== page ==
Under these conditions the limiting temperatures at which air
can enter the water coil is 60' F and 70' F. Therefore, if the per-
formance of the water coil is plotted on Figure 12 as shown for
a 600 F and 70 F entering air conditions, the limits of the opera-
tion of the system are set. For intermediate temperatures of air
entering the evaporator, the heating capacity can be determined
by interpolation.












HEAT OUTPUT
rno cowo -
WATER COIL
s0 AS A HEATER






30-





9O 100 Io 0 10 Ia 0
TEMPERATURE OF WATER LEAVING CONDENSER AND ENTERING TEL
I-EATING COIL-Fr.

PERFORMANCE INDIRECT EXPANSION SYSTEM HEATING CYCLE

FIGURE II
From Figure 11 data is supplied to plot Figure 12 which shows
the heating capacity versus outside air temperature for the reverse
cycle of refrigeration system. This refrigeration equipment is com-
posed of a 20 HP, 870 rpm, six cylinder, hermetically sealed, electric
motor driven "Freon 12" compressor with its matched indirect ex-
pansion water chiller, and a water cooled condenser. The flow
through condenser and water chiller is 1800 gph each. A water
coil of 15 sq ft face area and 5 rows deep is installed in the air
conditioning unit. The air conditioning unit has a total air flow of
7500 cfm of which 1500 cfm is fresh air. Also shown on Figure 12
is the electrical input to the compressor and the water pump. The
fan power is not included as this power would be required if a
conventional warm air furnace were used.

The Performance of Direct Expansion Reverse Cycle Refrigeration
Heating System: Figure 13 shows a schematic diagram for inter-







Scors Epur. \_ _( --
COMP OMLTY







0


s0 40
OUT3j10 AIR TEuPCRATURE *r


OVERALL PERFORMANCE OF INDIRECT EXPANSION SYSTEM ON THE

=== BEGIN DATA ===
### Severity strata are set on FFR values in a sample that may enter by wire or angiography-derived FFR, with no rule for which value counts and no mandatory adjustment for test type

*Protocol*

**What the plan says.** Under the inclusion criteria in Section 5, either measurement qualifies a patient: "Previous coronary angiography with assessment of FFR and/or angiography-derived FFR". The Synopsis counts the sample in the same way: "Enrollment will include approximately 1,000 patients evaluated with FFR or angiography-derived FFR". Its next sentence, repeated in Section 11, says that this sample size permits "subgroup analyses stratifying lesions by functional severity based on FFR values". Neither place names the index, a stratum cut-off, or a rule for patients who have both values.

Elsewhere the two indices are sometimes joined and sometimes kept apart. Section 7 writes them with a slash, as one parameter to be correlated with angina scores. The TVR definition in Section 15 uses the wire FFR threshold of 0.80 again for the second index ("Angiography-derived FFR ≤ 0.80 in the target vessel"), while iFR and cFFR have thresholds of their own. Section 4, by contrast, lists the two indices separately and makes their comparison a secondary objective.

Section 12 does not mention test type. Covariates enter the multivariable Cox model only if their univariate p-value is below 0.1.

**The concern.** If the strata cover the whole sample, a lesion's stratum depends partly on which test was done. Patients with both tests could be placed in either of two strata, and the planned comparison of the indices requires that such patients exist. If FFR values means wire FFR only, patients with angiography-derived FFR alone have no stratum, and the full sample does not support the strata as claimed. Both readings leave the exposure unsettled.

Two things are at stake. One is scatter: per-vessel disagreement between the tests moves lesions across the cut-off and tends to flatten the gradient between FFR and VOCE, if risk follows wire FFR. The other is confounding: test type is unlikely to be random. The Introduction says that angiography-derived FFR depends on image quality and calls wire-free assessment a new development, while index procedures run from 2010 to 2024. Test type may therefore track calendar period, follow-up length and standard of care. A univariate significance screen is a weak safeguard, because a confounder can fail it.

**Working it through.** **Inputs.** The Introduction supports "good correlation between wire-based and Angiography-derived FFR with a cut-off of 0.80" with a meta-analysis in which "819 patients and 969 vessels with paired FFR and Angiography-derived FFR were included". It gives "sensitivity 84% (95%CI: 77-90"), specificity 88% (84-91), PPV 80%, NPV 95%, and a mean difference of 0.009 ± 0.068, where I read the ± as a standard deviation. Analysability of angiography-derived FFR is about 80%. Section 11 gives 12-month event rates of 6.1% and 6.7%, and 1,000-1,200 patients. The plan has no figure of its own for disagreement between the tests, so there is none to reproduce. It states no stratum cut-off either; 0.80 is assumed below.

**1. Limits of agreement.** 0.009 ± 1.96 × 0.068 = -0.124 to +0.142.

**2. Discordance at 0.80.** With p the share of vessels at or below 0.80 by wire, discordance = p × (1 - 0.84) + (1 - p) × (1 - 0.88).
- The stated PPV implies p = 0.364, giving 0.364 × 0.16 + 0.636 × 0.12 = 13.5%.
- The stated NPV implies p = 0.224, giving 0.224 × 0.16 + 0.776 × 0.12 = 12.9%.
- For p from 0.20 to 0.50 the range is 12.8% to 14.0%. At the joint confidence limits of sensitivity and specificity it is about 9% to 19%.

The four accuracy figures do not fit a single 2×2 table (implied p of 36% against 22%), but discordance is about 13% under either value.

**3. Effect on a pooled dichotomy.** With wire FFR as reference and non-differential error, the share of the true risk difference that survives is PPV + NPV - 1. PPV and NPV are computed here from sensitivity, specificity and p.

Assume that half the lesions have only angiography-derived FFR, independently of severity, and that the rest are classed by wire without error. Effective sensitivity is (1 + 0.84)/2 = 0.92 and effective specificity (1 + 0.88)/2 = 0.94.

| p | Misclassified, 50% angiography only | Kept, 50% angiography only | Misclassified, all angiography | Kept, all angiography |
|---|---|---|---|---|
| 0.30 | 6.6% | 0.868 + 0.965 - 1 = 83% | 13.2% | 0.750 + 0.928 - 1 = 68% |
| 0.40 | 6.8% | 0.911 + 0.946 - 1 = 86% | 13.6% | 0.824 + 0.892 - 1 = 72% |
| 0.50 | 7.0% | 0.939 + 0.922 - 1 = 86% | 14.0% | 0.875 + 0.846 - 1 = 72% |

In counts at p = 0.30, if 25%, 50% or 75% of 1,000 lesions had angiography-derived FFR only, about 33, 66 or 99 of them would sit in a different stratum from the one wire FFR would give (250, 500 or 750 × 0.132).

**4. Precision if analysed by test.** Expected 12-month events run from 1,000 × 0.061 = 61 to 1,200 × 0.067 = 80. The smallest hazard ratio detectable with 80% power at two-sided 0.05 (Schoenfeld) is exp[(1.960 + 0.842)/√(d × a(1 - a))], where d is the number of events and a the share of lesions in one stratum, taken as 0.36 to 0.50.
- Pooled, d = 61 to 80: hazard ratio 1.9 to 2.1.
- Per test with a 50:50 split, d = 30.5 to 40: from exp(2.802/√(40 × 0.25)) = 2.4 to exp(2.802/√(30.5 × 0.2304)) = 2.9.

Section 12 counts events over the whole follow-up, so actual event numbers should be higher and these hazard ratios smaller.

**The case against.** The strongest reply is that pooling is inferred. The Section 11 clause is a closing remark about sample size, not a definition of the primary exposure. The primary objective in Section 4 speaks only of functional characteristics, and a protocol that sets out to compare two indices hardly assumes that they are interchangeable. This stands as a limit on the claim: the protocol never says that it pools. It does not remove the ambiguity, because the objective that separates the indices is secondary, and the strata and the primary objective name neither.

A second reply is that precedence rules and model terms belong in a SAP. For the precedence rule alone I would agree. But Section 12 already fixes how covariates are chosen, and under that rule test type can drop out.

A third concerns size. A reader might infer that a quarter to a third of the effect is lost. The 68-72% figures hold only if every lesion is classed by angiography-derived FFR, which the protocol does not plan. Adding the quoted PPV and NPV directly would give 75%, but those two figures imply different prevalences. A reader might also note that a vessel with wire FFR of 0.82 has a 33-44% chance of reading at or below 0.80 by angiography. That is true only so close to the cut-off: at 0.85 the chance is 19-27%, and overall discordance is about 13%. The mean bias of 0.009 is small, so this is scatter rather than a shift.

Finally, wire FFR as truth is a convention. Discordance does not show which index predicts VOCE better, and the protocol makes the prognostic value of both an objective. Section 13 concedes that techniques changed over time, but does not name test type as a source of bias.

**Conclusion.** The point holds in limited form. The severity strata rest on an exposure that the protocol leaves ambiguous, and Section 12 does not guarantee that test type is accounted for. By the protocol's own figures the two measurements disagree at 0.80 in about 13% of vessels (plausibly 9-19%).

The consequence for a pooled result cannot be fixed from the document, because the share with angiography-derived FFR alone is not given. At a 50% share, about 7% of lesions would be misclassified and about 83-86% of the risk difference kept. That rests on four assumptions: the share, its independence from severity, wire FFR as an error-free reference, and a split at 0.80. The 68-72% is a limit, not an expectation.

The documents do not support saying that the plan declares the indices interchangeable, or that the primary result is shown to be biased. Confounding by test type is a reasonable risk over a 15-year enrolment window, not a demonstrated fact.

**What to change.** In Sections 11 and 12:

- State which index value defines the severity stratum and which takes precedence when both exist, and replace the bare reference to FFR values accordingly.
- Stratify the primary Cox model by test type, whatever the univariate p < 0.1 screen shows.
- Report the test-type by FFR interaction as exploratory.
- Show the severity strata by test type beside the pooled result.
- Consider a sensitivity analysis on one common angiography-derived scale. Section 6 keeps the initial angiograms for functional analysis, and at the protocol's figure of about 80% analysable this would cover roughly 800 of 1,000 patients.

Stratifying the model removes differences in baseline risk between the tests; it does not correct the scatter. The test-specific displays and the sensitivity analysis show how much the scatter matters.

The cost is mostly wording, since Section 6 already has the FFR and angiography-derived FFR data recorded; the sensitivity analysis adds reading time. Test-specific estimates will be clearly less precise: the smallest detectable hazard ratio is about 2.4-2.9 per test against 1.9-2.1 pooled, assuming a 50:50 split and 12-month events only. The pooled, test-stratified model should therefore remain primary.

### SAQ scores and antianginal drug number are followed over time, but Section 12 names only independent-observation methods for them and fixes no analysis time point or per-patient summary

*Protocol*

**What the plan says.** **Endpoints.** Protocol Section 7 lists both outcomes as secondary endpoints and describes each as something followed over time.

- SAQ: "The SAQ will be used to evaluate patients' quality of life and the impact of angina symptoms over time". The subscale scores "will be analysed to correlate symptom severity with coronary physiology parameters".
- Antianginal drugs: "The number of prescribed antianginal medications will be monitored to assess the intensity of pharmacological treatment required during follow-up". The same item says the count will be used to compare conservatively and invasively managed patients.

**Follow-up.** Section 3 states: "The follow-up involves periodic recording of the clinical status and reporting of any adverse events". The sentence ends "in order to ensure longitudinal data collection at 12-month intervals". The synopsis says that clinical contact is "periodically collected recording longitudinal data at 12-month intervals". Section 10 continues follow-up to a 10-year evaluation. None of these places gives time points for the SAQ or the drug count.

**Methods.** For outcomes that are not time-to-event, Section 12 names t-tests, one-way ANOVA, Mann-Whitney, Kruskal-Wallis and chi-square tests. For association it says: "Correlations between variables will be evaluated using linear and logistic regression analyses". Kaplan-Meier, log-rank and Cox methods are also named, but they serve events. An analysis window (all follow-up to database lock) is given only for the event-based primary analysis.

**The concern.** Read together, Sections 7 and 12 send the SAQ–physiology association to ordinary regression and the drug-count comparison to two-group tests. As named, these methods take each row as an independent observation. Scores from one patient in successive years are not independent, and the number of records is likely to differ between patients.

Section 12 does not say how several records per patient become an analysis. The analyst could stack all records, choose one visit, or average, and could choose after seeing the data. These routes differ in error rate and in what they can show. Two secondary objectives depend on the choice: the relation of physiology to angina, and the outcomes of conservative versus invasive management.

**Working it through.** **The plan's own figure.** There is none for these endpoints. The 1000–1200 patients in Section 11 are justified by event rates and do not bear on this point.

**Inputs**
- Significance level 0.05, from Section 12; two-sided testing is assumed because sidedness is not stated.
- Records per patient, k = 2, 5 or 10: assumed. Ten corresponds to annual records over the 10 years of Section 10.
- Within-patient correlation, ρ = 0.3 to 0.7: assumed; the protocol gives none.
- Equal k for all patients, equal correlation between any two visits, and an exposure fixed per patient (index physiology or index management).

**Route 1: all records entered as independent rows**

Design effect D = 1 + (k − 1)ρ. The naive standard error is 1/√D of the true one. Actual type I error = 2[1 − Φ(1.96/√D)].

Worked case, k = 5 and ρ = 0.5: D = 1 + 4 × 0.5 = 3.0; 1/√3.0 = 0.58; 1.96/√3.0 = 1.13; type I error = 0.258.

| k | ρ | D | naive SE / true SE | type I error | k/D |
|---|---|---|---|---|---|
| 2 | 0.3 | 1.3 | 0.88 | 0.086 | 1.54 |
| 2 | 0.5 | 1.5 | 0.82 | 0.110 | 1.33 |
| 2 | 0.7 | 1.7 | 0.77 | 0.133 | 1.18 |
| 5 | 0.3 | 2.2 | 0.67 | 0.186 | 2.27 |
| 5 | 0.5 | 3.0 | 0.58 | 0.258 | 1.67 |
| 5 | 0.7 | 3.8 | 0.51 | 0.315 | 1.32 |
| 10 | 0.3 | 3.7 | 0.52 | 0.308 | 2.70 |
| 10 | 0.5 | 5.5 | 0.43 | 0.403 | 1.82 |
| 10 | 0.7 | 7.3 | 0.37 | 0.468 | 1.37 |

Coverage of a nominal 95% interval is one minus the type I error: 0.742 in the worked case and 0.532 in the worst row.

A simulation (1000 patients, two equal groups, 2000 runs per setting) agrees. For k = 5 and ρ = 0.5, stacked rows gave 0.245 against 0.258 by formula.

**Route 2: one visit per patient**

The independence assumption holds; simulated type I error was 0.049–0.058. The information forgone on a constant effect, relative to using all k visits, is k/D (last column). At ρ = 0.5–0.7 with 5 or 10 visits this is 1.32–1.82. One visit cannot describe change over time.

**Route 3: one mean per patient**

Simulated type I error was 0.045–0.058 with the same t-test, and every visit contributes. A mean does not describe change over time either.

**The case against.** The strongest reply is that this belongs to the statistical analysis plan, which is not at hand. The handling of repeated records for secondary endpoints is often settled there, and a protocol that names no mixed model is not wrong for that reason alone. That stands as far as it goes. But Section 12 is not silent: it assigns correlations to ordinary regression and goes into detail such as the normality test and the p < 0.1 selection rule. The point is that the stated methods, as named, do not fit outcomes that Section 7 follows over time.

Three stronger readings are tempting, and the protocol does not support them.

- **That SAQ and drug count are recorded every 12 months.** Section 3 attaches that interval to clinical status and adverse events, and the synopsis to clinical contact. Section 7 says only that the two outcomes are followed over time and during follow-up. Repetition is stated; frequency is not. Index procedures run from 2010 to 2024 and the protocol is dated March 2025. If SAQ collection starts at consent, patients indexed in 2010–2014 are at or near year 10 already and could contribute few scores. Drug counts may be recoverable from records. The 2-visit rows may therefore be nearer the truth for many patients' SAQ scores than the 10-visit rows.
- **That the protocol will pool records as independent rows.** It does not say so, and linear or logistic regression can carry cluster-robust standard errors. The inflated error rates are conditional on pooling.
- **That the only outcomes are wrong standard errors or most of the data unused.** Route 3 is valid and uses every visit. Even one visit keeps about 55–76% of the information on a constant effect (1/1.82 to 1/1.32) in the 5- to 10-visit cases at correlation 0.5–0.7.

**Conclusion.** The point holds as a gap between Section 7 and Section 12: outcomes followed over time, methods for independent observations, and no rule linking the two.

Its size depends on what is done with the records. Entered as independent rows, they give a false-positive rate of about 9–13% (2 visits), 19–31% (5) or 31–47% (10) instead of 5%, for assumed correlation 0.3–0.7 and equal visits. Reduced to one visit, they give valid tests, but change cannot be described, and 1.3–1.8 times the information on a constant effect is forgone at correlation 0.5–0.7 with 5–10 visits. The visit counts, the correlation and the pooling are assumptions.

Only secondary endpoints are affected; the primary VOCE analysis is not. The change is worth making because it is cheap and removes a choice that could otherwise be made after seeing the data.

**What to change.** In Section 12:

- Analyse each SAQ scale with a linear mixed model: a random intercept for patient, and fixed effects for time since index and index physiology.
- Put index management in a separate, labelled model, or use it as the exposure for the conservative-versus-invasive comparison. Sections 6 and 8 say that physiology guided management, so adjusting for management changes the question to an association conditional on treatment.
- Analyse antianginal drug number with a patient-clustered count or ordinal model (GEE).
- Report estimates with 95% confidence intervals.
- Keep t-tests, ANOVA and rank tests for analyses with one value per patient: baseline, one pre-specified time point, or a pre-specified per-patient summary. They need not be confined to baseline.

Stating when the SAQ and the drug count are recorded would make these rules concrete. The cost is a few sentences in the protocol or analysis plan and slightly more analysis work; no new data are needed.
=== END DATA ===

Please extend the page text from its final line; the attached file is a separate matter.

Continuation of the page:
HEATING CYCLE AND ELECTRIC POWER CONSUMPTION VS OUTSIDE
AIR TEMPERATURE
FIGURE 12
connection of a direct expansion type system with the necessary
switch-over arrangement from summer cooling to winter heating.
The performance of the direct expansion reverse cycle heating
system can also be plotted graphically and the performance at
various specified conditions determined from this graph.10 Figure
14 is a graphical representation showing the performance of a
direct expansion reverse cycle refrigeration heating system.
Figure 15 shows the overall performance as a heater of the
direct expansion system for varying entering air temperatures to
the evaporator.
For the particular example shown, it will be noted that the
condenser selected is slightly larger than would normally be sup-
plied for summer cooling. Oversize selection is not necessary; how-





TO OUTSIOC


AIr


,Ma K I| L.U...l -. I-....-.. i-i i
C.*LLE CYLLE
sUPO#4 W4AN or -AD UPON LIAW(.C or


ULtKIW FAN




ALL DAMPER POSITIONS SHOWN
FOR wiNtER CYCLE OPERAriOn
EFRILMRANT FLOW JIDNT:LAL
FOR IOTWH CCLCS

COMPRESSOR


DIRECT EXPANSION AIR CONDITIONING SYSTEM ARRANGED FOR
REVERSE CYrLE HEATING
FIGURE 13

ever, such procedure results in greater heating capacities and lower
condensing temperatures which are used in the interest of obtaining
reduced operating costs.

Internal Combustion Engine Power for Reverse Cycle Refrigeration:
The discussion of reverse cycle refrigeration for heating has been
confined thus far to installations using electric motors for prime
movers. A gain in thermal efficiency by the use of internal com-
bustion engines as prime movers is possible. From an unbiased
viewpoint it must be acknowledged that most of the inherent ad-
vantages of the electric powered reverse cycle system as enumer-
ated in the introduction are sacrificed to obtain this gain in thermal
efficiency.
The Internal combustion engine driven heat pump has basically
the same heating capacity as illustrated in the foregoing sections.
The overall heating capacity of the refrigeration cycle is reduced






CONO TEMP.
96* IOlrIit


10 20 30 40 SO
REFRIGERANT EVAWPOATING TEMPERArURE *F

DIRECT EXPANSION AIR CONDITIONING SYSTEM PERFORMANCE
AS A REVERSE CYCLE HEATING SYSTEM- 20 HP. COMPRESSOR
FIGURE 14

approximately 0.5 per cent since the foregoing sections assumed
the use of a hermetically sealed refrigerant cooled electric com-
pressor motor. When using this type of refrigeration compressor,
nearly 100 per cent of the electric energy delivered to the com-
pressor motor plus the refrigeration effect is available for heat at
the condenser of the refrigeration system. On conventional open










COMP. OMLY

I-






-"E
% .

























uixID AIR
HEATING CAPACITY VARIATION WITH AIR TEMPERATURE
FOR 20 HP COMPRESSOR DIRECT EXPANSION 7500 CFM
THRU EVAPORATOR AND 7500 CFM THRU CON-NSER









FIGURE 15

type refrigeration compressors, which would be used for internal